Barnes v. Secretary of Veterans Affairs, No. 1:2021cv00578 - Document 26 (S.D. Ohio 2024)

Court Description: ORDER granting 18 Motion for Summary Judgment. Signed by Judge Susan J. Dlott on 6/4/2024. (wam)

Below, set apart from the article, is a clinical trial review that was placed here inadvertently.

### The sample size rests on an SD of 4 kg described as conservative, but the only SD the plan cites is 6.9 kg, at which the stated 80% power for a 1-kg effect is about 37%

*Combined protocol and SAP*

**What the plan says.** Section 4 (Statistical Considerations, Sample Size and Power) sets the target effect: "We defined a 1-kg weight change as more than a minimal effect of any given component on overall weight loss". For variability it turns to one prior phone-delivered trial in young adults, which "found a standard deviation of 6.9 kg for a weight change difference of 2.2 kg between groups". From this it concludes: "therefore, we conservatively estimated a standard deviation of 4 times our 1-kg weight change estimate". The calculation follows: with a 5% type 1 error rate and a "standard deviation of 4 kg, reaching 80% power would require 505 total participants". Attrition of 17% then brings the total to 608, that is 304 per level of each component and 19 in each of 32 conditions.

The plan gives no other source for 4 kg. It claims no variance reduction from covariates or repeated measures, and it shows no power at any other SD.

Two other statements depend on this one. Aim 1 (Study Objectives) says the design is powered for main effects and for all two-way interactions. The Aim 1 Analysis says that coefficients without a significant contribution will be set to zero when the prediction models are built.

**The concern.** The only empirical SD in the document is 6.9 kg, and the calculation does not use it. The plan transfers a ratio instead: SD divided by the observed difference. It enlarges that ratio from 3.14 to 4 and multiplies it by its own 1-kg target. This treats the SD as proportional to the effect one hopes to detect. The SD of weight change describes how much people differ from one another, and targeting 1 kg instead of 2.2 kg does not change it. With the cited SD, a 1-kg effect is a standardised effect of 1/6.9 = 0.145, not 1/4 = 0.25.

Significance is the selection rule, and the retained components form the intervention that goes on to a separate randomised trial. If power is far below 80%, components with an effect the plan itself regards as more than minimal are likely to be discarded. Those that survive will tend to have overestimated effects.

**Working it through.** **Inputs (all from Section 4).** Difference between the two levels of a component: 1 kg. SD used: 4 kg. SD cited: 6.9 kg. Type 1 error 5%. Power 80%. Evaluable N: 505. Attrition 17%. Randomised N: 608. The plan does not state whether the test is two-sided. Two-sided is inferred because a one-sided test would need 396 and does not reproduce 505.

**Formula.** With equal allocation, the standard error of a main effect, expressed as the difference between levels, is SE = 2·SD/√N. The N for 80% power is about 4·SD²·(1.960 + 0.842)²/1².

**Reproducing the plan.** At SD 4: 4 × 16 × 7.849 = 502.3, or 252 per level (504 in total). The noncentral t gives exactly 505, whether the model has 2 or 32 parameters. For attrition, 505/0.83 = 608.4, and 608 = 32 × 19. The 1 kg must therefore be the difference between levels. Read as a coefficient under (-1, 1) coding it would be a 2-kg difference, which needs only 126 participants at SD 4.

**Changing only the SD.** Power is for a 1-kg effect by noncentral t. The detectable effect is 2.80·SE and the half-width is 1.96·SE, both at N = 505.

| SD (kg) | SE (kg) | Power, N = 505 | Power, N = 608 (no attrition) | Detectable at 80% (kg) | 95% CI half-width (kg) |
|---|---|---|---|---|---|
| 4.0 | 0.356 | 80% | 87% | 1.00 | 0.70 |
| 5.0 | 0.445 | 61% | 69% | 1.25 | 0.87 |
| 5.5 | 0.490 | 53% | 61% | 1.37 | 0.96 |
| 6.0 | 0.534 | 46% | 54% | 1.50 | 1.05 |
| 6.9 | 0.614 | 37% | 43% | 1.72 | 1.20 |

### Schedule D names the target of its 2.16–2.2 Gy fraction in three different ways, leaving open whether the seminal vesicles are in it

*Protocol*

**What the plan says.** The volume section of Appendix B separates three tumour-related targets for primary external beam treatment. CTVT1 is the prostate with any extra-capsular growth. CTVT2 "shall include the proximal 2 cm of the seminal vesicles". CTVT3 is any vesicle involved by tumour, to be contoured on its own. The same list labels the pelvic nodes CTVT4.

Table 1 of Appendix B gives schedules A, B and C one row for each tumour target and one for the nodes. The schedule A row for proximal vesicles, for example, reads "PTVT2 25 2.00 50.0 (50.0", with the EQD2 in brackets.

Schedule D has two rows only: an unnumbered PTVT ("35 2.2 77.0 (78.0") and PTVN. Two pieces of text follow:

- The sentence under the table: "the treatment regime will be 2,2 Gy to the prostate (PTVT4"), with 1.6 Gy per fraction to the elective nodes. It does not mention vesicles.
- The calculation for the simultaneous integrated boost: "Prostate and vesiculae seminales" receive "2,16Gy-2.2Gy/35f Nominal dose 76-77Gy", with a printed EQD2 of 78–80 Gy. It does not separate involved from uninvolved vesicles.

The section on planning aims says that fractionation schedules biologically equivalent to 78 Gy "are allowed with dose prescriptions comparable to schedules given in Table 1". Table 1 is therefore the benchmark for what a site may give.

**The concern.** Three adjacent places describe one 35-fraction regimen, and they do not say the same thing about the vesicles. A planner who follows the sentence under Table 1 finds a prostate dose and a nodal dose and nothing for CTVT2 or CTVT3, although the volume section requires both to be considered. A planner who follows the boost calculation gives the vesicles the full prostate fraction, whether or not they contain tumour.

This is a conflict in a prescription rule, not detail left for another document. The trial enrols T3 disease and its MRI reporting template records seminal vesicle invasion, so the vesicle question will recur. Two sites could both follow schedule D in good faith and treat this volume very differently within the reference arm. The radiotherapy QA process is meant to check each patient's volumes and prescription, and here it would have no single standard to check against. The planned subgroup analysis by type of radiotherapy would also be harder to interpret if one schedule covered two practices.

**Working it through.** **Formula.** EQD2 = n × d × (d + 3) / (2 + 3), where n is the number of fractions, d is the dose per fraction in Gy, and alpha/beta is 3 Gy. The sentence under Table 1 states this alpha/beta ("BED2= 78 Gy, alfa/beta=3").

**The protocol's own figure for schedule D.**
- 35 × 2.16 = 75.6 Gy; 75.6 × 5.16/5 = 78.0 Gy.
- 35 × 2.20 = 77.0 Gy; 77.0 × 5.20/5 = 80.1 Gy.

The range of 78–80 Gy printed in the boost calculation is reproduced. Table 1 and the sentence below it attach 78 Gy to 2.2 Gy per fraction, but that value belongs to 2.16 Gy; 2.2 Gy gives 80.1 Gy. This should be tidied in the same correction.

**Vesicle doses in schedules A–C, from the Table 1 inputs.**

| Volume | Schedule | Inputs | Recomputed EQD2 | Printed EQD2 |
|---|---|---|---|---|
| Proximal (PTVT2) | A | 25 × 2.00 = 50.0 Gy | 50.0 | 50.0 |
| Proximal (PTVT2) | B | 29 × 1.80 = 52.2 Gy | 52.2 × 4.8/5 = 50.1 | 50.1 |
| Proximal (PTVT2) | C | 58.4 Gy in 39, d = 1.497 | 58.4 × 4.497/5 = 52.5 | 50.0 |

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Barnes v. Secretary of Veterans Affairs Doc. 26 IN THE UNITED STATES DISTRICT COURT FOR THE SOUTHERN DISTRICT OF OHIO WESTERN DIVISION Cynthia Barnes, Plaintiff, v. Denis McDonough, Secretary of Veterans Affairs, Defendant. : : : : : : : : : : Case No. 1:21-cv-578 Judge Susan J. Dlott Order Granting Defendant’s Motion for Summary Judgment This matter is before the Court on the Motion for Summary Judgment filed by Denis McDonough, United States Secretary of Veterans Affairs, against Plaintiff Cynthia Barnes. (Doc. 18.) Barnes responded in opposition (Doc. 22), and the Secretary of Veterans Affairs replied (Doc. 23). For the reasons that follow, the Motion for Summary Judgment will be GRANTED. I. BACKGROUND A. Facts1 Cynthia Barnes began working for the Cincinnati VA Medical Center (“VA”) on November 29, 2015 as a Nurse Expeditor in the Transfer Center. As a Nurse Expeditor, Barnes coordinated the transfer of veterans from outside hospitals into the VA. Her tenure lasted until January 29, 2020, when she was removed from her employment due to well-documented, 1 The facts drawn are derived from Defendant’s Statement of Proposed Undisputed Facts (Doc. 18-1) filed in support of its Motion for Summary Judgment. Plaintiff did not admit or deny Defendant’s Proposed Undisputed Facts as directed by Section III.B.2 of the Standing Order Regarding Procedures in Civil Cases of the Hon. Matthew W. McFarland, who presided over this case at the time Defendant’s Motion for Summary Judgment was filed, or Section II.F.6.b of the Standing Order Governing Civil Cases of the Hon. Jeffery P. Hopkins, to whom this case was transferred after Defendant’s Motion for Summary Judgment was filed but prior to Plaintiff’s Response. Both have the same substantive requirement that an opponent to summary judgment must admit or deny each proposed fact, assert contrary evidence if denying a fact, and separately file proposed disputed issues of material fact. The Court considers Defendant’s Statement of Undisputed Facts (Doc. 18-1) to be admitted. Thus, it draws its facts from this filing unless otherwise noted by citation. repeated failure to follow supervisory instructions prohibiting her from working additional hours without prior approval. In May 2019, the Transfer Center, which had been a part of Nursing Management, was moved to Patient Business Services (“PBS”), and Plaintiff’s new supervisor became Susan Mickey. From June 1, 2019 to December 2, 2019, the Transfer Center was understaffed. Barnes, therefore, admittedly took it upon herself to frequently work past her “tour of duty,” or designated work shift, which ran from 7:30 a.m. to 4:00 p.m. However, PBS employees are not permitted to work past their tour of duty without prior approval from a supervisor. (Mickey Decl., Doc. 17-3 at PageID 474–75.) Barnes’s working past her tour of duty without prior approval became a significant issue. In May 2019, Barnes stayed past her tour of duty three times, each time requesting Mickey to approve the time prior to leaving for the day but after having worked the additional time. Mickey approved the extra time but stated that they needed to find a way to ensure Barnes could finish her work within her tour of duty despite the challenges of not having additional staffing support. (Doc. 16-2 at PageID 277.) Mickey offered to shadow Barnes to help find areas that could be streamlined. (Id.) Barnes often declined Mickey’s offers of assistance and stayed past her tour of duty instead. On June 1, 2019, Mickey told Barnes that “no OT/CT will be approved without discussing it with me first.” (Doc. 16-2 at PageID 279–280.) But Barnes worked additional hours without prior approval three times from June 5 to June 12, 2019. (Doc. 16-2 at PageID 281–283; Doc. 17-1 at PageID 402–408.) Mickey approved some of this time after the fact but continued to instruct Barnes that she was not permitted to work beyond her tour of duty without prior approval. That same instruction– that Barnes is “not allowed to work overtime without 2 approval from [her] supervisor”–was also given to Barnes by Mickey’s supervisor and the PBS Chief, Frank Pennimpede, via email on June 13, 2019. (Doc. 17-4 at PageID 476.) Yet, the same day she received Pennimpede’s email, Barnes again worked additional time and then sought approval after the fact. (Doc. 17-1 at PageID 407–408.) On June 14, 2019, Mickey issued a Written Counseling to Barnes for failing to follow instructions that no overtime or compensatory time was permitted without pre-approval.2 (Doc. 16-2 at PageID 292–293.) But Barnes worked past her tour of duty or approved additional hours again nine times between July 12 and August 9, 2019. (Doc. 17-1 at PageID 411–431.) On August 15, 2019, Mickey issued a Proposed Reprimand for failure to follow supervisory instructions, because Barnes stayed past her tour of duty on several instances in July 2019 despite repeated instructions from Mickey to refrain from doing so without prior approval. (Doc. 16-2 at PageID 296–297.) On September 6, 2019, the Proposed Reprimand was sustained. (Id. at PageID 324–325.) Barnes worked past her tour of duty eleven more times from August 16 to October 24, 2019. (Doc. 17-1 at PageID 434–449; Doc. 16-2 at PageID 288–289.) On October 24, 2019, Mickey issued a Proposed Suspension for failing to follow supervisory instructions. (Doc. 16-2 at PageID 326–328.) Still undeterred, Barnes again worked past her tour of duty three more times from October 31 to November 13, 2019. (Doc. 17-1 at PageID 451–459.) Barnes’s Proposed Suspension was upheld on November 14, 2019. (Doc. 16-2 at PageID 332–333.) Yet, 2 In addition to her insubordination issues, Barnes had a difficult time getting along with her colleagues. On June 16, 2019, her primary colleague in PBS, Robert Good, who was also a Nurse Expeditor, filed a complaint about Barnes requesting that he be removed and reassigned to a new position because he found Barnes so challenging to work with. He described her behavior as condescending, argumentative, and combative. He also stated that Barnes attempted to oversee his work despite not being his supervisor. He noted that Barnes performed tasks beyond the scope of their duties which frequently caused her to work late, a problem he did not have. (Doc. 17-2 at PageID 471–473.) 3 from November 19 to December 13, 2019, Barnes worked past her tour of duty without prior approval four more times. (Doc. 17-1 at PageID 463–470.) On January 2, 2020, Barnes was issued a Proposed Discharge for failure to follow supervisory instructions; namely, working past her tour of duty without supervisory approval in October, November and December 2019. (Doc. 16-2 at 334–337.) Barnes’s Proposed Discharge was upheld on January 24, 2020, and on January 29, 2020, Barnes was removed from employment. (Id. at PageID 352–353; Barnes Aff., Doc. 16-2 at PageID 360.) B. Procedural History Barnes filed this federal employment discrimination action on August 3, 2021, which was assigned to the Hon. Matthew W. McFarland at the time of filing. (Doc. 1.) Plaintiff asserts one claim of age discrimination, but that claim includes allegations of discrimination based on age, hostile work environment, and retaliation. The Secretary of Veteran’s Affairs filed a Motion for Summary Judgment (Doc. 18), after which this case was transferred to the Hon. Jeffrey P. Hopkins. Barnes filed a Response in Opposition (Doc. 22), and the Secretary of Veteran’s Affairs filed a Reply (Doc. 23.) After the Motion became ripe, the case was transferred to the Undersigned on April 3, 2024. For the reasons that follow, Defendant’s Motion for Summary Judgment will be GRANTED. II. LEGAL STANDARD Federal Rule of Civil Procedure 56 governs motions for summary judgment. Summary judgment is appropriate if “there is no genuine dispute as to any material fact and the movant is entitled to judgment as a matter of law.” Fed. R. Civ. P. 56(a). The movant has the burden of showing that no genuine issues of material fact are in dispute. See Matsushita Elec. Indus. Co., Ltd. v. Zenith Radio Corp., 475 U.S. 574, 585–87 (1986); Provenzano v. LCI Holdings, Inc., 663 4 F.3d 806, 811 (6th Cir. 2011). The evidence, together with all inferences that can permissibly be drawn therefrom, must be read in the light most favorable to the nonmoving party. See Matsushita Elec. Indus. Co., Ltd., 475 U.S. at 585–87; Provenzano, 663 F.3d at 811. The movant may support a motion for summary judgment with affidavits or other proof or by exposing the lack of evidence on an issue for which the nonmoving party will bear the burden of proof at trial. Celotex Corp. v. Catrett, 477 U.S. 317, 322–24 (1986). Pursuant to Rule 56(c)(4), “an affidavit or declaration used to support or oppose a motion [for summary judgment] must be made on personal knowledge, set out facts that would be admissible in evidence, and show that the affiant or declarant is competent to testify on the matters stated.” In responding to a summary judgment motion, the nonmoving party may not rest upon the pleadings but must go beyond the pleadings and “present affirmative evidence in order to defeat a properly supported motion for summary judgment.” Anderson v. Liberty Lobby, Inc., 477 U.S. 242, 257 (1986). The Court’s task is not “to weigh the evidence and determine the truth of the matter but to determine whether there is a genuine issue for trial.” Id. at 249. A genuine issue for trial exists when there is sufficient “evidence on which the jury could reasonably find for the [nonmoving party].” Id. at 252. “The court need consider only the cited materials, but it may consider other materials in the record.” Fed. R. Civ. P. 56(c)(3). III. ANALYSIS A. Age Discrimination The Age Discrimination Employment Act (“ADEA”) makes it unlawful for an employer “to fail or refuse to hire or to discharge any individual or otherwise discriminate against any individual with respect to his compensation, terms, conditions, or privileges of employment, because of such individual’s age.” 29 U.S.C. § 623(a). To set forth a prima facie case of age 5 discrimination using circumstantial evidence, a plaintiff must establish the four elements of the well-known McDonnell Douglas test: (1) that she was a member of a protected class (over 40 years old); (2) that she suffered an adverse employment action; (3) that she was qualified for the position; and (4) that she was replaced by someone outside of the protected class, was treated less favorably than a similarly-situated individual outside his protected class, or that other circumstances exist that support an inference of discrimination. House v. Rexam Bev. Can Co., 630 F. App’x 461, 462 (6th Cir. 2015) (citing Laws v. HealthSouth N. Ky. Rehab. Hosp. Ltd. P’ship, 508 F. App’x 404, 410–411 (6th Cir. 2012)); see, e.g., Blizzard v. Marion Tech. College, 698 F.3d 275, 283 (6th Cir. 2012) (listing “circumstances that support an inference of discrimination” as final factor); Geiger v. Tower Auto., 579 F.3d 614, 622–23 (6th Cir. 2009) (listing “he was replaced by someone outside of the protected class” as the final factor). If the plaintiff meets her prima facie burden, the burden of production shifts to the employer to provide a legitimate nondiscriminatory reason for her termination from employment. Then the plaintiff must rebut the employer’s argument by introducing evidence of pretext. “A plaintiff will usually demonstrate pretext by showing that the employer’s stated reason for the adverse employment action either (1) has no basis in fact, (2) was not the actual reason, or (3) is insufficient to explain the employer’s action.” White v. Baxter Healthcare Corp., 533 F.3d 381, 393 (6th Cir. 2008). “The three-part test need not be applied rigidly. Rather, ‘[p]retext is a commonsense inquiry: did the employer fire the employee for the stated reason or not?’” Blizzard, 698 F.3d at 285 (quoting Chen v. Dow Chem. Co., 580 F.3d 394, 400 n.4 (6th Cir. 2009)). “[T]he trier of fact may . . . consider the evidence establishing the plaintiff’s prima facie case and inferences properly drawn therefrom . . . on the issue of whether the defendant’s explanation is pretextual.” Reeves v. Sanderson Plumbing Prods., Inc., 530 U.S. 133, 143 (2000) 6 (internal quotation marks omitted). “[A]t bottom the question is always whether the employer made up its stated reason to conceal intentional discrimination.” Chen, 580 F.3d at 400 n.4. In an age discrimination case, that requires showing by a preponderance of the evidence that age was the but-for cause of adverse employment action. Pelcha v. MW Bancorp., Inc., 988 F.3d 318, 323–324 (6th Cir. 2012) (citing Gross v. FBL Fin. Servs., Inc., 557 U.S. 167, 177–178 (2009)). 1. Prima Face Case Defendant does not challenge the first, second, or fourth prongs of Plaintiff’s prima facie case, but argues that she has not met the third prong of being qualified for the job. “At the prima facie stage, a court should focus on a plaintiff’s objective qualifications to determine whether he or she is qualified for the relevant job.” Wexler v. White’s Fine Furniture, 317 F.3d 564, 575 (6th Cir. 2003) (emphasis in original). “The prima facie burden of showing that a plaintiff is qualified can therefore be met by presenting credible evidence that his or her qualifications are at least equivalent to the minimum objective criteria required for employment in the relevant field. Although the specific qualifications will vary depending on the job in question, the inquiry should focus on criteria such as the plaintiff's education, experience in the relevant industry, and demonstrated possession of the required general skills.” Id. at 575–576. Defendant argues that Plaintiff was unqualified because she was consistently unable to complete her work within her tour of duty. As such, she lacked the time management, prioritization, and delegation skills to manage the work of the busy Transfer Center. By contrast, her counterpart, Robert Good, who shared the same duties and supervisor, attested that he rarely had to stay past his tour of duty to complete his daily tasks. (Good Decl., Doc. 17-2 at PageID 471–472.) Defendant also points to evidence that Plaintiff declined Mickey’s assistance and then 7 did the work herself, causing her to stay past her tour of duty. In her deposition, Barnes stated that she declined assistance from Mickey because she probably did not trust Mickey and because Plaintiff could do the job herself. (Doc. 16-1 at PageID 210–211.) Defendant argues that a plaintiff must show that she was performing her job to her employer’s “satisfaction” to establish she was qualified, but Plaintiff here cannot demonstrate qualification due to her poor time management. See Thomas v. Hoyt, Brumm & Link, Inc., 910 F. Supp. 1280, 1286–1287 (E.D. Mich. 1994). The Sixth Circuit has held that a court “may not consider the employer’s alleged nondiscriminatory reasons for taking an adverse employment action when analyzing the prima face case” as this would “bypass the burden-shifting analysis and deprive the plaintiff of the opportunity to show that the nondiscriminatory reason was in actuality a pretext designed to mask discrimination.” Id. at 574. Here, Defendant argues that Plaintiff was not completing her job duties within the time frame required, not that she was unable to do the job or had the basic underlying credentials required. Defendant relies upon the same argument in support of its nondiscriminatory reason for terminating Plaintiff’s employment. Furthermore, Defendant did not cite evidence regarding Plaintiff’s objective qualifications for her position aside from her alleged job performance deficiencies. As Plaintiff’s job performance is the crux of the dispute, the Court will analyze her performance in evaluating Defendant’s stated nondiscriminatory reason for its decision to terminate her employment. The Court will therefore proceed as though Plaintiff has met her prima facie burden. 8 2. Defendant Had a Legitimate, Nondiscriminatory Reason for Terminating Plaintiff’s Employment Defendant asserts that it terminated Plaintiff’s employment for insubordination. Insubordination is a well-established, legitimate, nondiscriminatory reason for firing an employee. Pelcha, 988 F.3d at 326; Hibbler v. Reg’l Med. Ctr. at Memphis, 12 F. App’x 336, 340 (6th Cir. 2001); Raadschelders v. Columbus State Cmty. Coll., 377 F. Supp. 3d 844, 858 (S.D. Ohio 2019) (“The Sixth Circuit has repeatedly held that insubordination may constitute a legitimate, nondiscriminatory reason for adverse action.”) (citing Fullen v. City of Columbus, 514 F. App’x 601, 606 (6th Cir. 2013)). Plaintiff was insubordinate by repeatedly refusing to follow her supervisor’s instruction that she was not to work beyond her tour of duty without prior approval of that time. By the Court’s count, Plaintiff was insubordinate thirty-four times in a seven-month span in 2019 when she worked past her tour of duty without prior approval. Defendant has met its burden to show a legitimate, nondiscriminatory reason for Plaintiff’s termination from employment. 3. Plaintiff Has Not Met Her Burden to Show Pretext The burden shifts back to Plaintiff to show that insubordination was only a pretext to conceal that the true motive for her termination from employment was her age. Pelcha, 988 F.3d at 326. Pretext can be demonstrated by showing the proffered reason has no basis in fact; the proffered reason did not actually motivate the employment action; or the reasons were insufficient to motivate the employment action. White, 533 F.3d at 393. The pretext inquiry is a common-sense question: “did the employer fire the employee for the stated reason or not?” Blizzard, 698 F.3d at 285. The record is quite clear Plaintiff was terminated for insubordination, 9 and Plaintiff has not met her burden to come forward with evidence of Defendant concealing an illegal motive. Plaintiff’s basis for her pretext argument is unclear. The record does not support that her termination from employment had no basis in fact or was insufficient to motivate the decision to terminate her employment. Barnes disagrees with whether she was able to complete her work within her tour of duty and whether Mickey had the best interests of the veterans at heart. However, her disagreements do not demonstrate that her employer’s motivations had no basis in fact or were insufficient to motivate the decision to terminate her employment. Plaintiff was counseled numerous times about her employer’s requirement that working beyond her tour of duty was not permitted and any additional time required prior approval by her supervisor. Barnes does not dispute that she stayed past her tour of duty numerous times. (Doc. 22 at PageID 543.) She also has not identified a similarly-situated individual who was treated more favorably by being permitted to work beyond his or her tour of duty without prior approval. “To show pretext on disparate treatment, a plaintiff must provide evidence that ‘employees outside the protected class[ ] were not disciplined even though they engaged in substantially identical conduct to that which [the employer] contends motivated its discipline [of the plaintiff].’” Pelcha, 988 F.3d at 327 (citing Miles v. S. Cent. Hum. Res. Agency, Inc., 946 sF.3d 883, 893 (6th Cir. 2020)). In examining another employee outside the protected class, the court considers if the employee: (1) “dealt with the same supervisor,” (2) was “subject to the same standards,” and whether he or she (3) “engaged in the same conduct without such differentiating or mitigating circumstances that would distinguish their conduct or the employer's treatment of them for it.” Id. (citing Ercegovich v. Goodyear Tire & Rubber Co., 154 F.3d 344, 352 (6th Cir. 1998)). 10 Plaintiff argues that other employees were granted overtime on the weekends, whereas she was not. (See Doc. 16-2 at PageID 387–388; Barnes Dep., Doc. 16-1 at PageID 251, 163.) She claims that “other 20 or more of Ms. Mickey’s staff were ‘granted’ overtime on Saturdays or Sundays and Ms. Mickey allowed it. On the other hand Ms. Barnes had to beg for comp time and was rarely granted it.” (Doc. 22 at PageID 547.) She asserts that “Mickey’s staff included 8 employees in their 30s, and 6 in their forties, 2 in their fifties and only 2 (including Plaintiff) in their 60’s.” (Id.) She also claimed that Mickey herself “frequently” worked overtime. In support of this, she cites her own Affidavit. (Barnes Aff., Doc. 16-2 at PageID 364.) Barnes fails to identify who these alleged “other” employees are to establish any basis for comparison to her and whether they are similarly-situated, and she does not demonstrate how her supervisor is similarly-situated to her. Equally as important, she has not demonstrated that any other similarly situated employees engaged in the same or similar conduct by working overtime without prior approval. The impetus for Plaintiff’s discipline was her insubordination by not obtaining prior approval before working overtime, not necessarily her working overtime hours. Finally, Plaintiff’s best comparator, Robert Good, who shared the same job title and supervisor, attested that he rarely had to work extra time to complete his job duties. (Good Decl., Doc. 17-2 at PageID 471–473.) Plaintiff also suggests pretext exists because she claims she was terminated from employment in close proximity to her pension eligibility date. But she has not identified any comments referencing her pension date, retirement, or age. She admitted that no comments were made regarding her age, and she did not cite any evidence suggesting her age is what motivated her employer’s decision to end her employment. (Plaintiff’s Response to Interrogatories and 11 Document Requests, Doc. 16-2 at PageID 387.) This is simply insufficient to draw an inference of pretext of discriminatory animus. In sum, Plaintiff has not demonstrated that her employer’s legitimate, nondiscriminatory reason for terminating her employment for her admitted insubordination was pretext for discrimination because of of her age. B. Hostile Work Environment To make out a hostile work environment claim under the ADEA, Plaintiff must demonstrate: (1) she was 40 years of age or older; (2) she was subjected to harassment, either though words or actions, based on age; (3) the harassment had the effect of unreasonably interfering with her work performance and creating an objectively intimidating, hostile, or offensive work environment; and (4) there exists some basis in liability on the part of the employer. Crawford v. Medina Gen. Hosp., 96 F.3d 830, 834–835 (6th Cir. 1996). The third prong is focused upon the harassment being “sufficiently severe or pervasive to alter the conditions of [the victim’s] employment and create an abusive working environment.” Id. at 835 (citing Meritor Sav. Bank v. Vinson, 477 U.S. 57, 67 (1986)). Plaintiff has not come forward with record evidence to demonstrate she was subjected to harassment, through words or actions, based on age, let alone that it is “severe” and “pervasive” harassment. There simply is no record evidence supporting any age-related comments were directed towards her, a fact Plaintiff admits. (Plaintiff’s Response to Interrogatories and Doc. Requests, Doc. 16-2 at PageID 387.) Rather, the record reflects Plaintiff was disciplined as a result of her insubordination yet continued to work beyond her tour of duty without prior approval of her supervisor. This claim fails as a matter of law. 12 C. Retaliation Defendant also moved for summary judgment on Plaintiff’s retaliation claim, asserting that the claim is barred for failure to exhaust administrative remedies but fails on the merits regardless. Plaintiff’s Complaint alleges that Defendant terminated her employment in retaliation for her formal and informal complaints of age discrimination, including her filing an EEOC Charge of Discrimination. Plaintiff did not respond to Defendant’s arguments regarding her retaliation claim. A “plaintiff is deemed to have abandoned a claim when a plaintiff fails to address it in response to a motion for summary judgment. Brown v. VHS of Mich., Inc., 545 F. App’x 368, 372 (6th Cir. 2013). See also Clark v. City of Dublin, 178 F. App’x 522, 524–25 (6th Cir.2006) (affirming trial court’s finding that a party’s failure to properly respond to the arguments raised in a motion for summary judgment constituted an abandonment of those claims); Hicks v. Concorde Career Coll., 449 F. App’x 484, 487 (6th Cir. 2011) (“The district court properly declined to consider the merits of this claim because [the plaintiff] failed to address it in either his response to the summary judgment motion or his response to [the defendant’s] reply brief); Conner v. Hardee’s Food Sys., 65 F. App’x 19, 24–25 (6th Cir. 2003) (finding that the plaintiff's failure to brief issues relating to one of its claims in the district court amounted to an abandonment of that claim). Because Plaintiff failed to respond to Defendant’s arguments for summary judgment on this claim, the Court finds she has abandoned it. Accordingly, summary judgment is appropriate on Plaintiff’s retaliation claim. IV. CONCLUSION This is straightforward case of insubordination, not discrimination. Plaintiff repeatedly refused to follow her employer’s explicit instruction not to work beyond her shift without prior approval. There is no evidence to demonstrate her employer was motivated by discriminatory 13 animus on the basis of age. Defendant’s Motion for Summary Judgment is GRANTED. This matter shall be terminated from the docket of this Court. IT IS SO ORDERED. S/Susan J. Dlott_________________ Judge Susan J. Dlott United States District Court 14